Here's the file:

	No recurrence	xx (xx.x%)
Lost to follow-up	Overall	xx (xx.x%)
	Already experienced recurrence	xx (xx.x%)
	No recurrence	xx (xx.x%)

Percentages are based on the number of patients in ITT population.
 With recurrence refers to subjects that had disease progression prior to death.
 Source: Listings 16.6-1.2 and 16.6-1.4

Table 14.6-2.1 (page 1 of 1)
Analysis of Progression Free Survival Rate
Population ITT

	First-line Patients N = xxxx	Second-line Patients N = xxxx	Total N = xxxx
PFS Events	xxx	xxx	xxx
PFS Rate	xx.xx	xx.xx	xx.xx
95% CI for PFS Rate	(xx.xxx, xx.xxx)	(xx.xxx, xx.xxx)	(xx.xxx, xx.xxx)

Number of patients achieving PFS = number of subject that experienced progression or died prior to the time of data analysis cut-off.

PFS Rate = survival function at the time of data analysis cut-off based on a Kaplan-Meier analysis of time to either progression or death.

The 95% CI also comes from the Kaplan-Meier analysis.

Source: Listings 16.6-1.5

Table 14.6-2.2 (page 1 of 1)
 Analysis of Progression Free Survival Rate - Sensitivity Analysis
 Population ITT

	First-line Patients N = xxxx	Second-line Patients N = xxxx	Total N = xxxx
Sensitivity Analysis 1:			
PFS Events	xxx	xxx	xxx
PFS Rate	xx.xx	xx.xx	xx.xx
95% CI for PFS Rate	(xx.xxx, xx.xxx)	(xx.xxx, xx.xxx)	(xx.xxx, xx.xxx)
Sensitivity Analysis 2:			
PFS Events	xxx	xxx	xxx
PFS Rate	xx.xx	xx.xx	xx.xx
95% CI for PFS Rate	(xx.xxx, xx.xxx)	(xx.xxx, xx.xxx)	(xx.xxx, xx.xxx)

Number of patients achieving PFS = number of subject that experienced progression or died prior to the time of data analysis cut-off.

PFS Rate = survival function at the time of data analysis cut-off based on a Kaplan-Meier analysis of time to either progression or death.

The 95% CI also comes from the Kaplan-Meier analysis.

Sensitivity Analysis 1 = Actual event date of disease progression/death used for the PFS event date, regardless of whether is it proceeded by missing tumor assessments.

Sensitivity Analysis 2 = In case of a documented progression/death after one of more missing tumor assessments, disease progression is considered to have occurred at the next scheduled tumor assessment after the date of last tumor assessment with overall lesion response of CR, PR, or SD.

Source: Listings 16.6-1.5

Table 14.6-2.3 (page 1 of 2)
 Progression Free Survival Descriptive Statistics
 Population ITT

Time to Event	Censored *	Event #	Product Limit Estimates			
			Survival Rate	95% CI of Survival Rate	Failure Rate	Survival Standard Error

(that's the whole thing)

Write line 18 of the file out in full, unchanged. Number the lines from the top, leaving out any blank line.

Source: Listings 16.6-1.5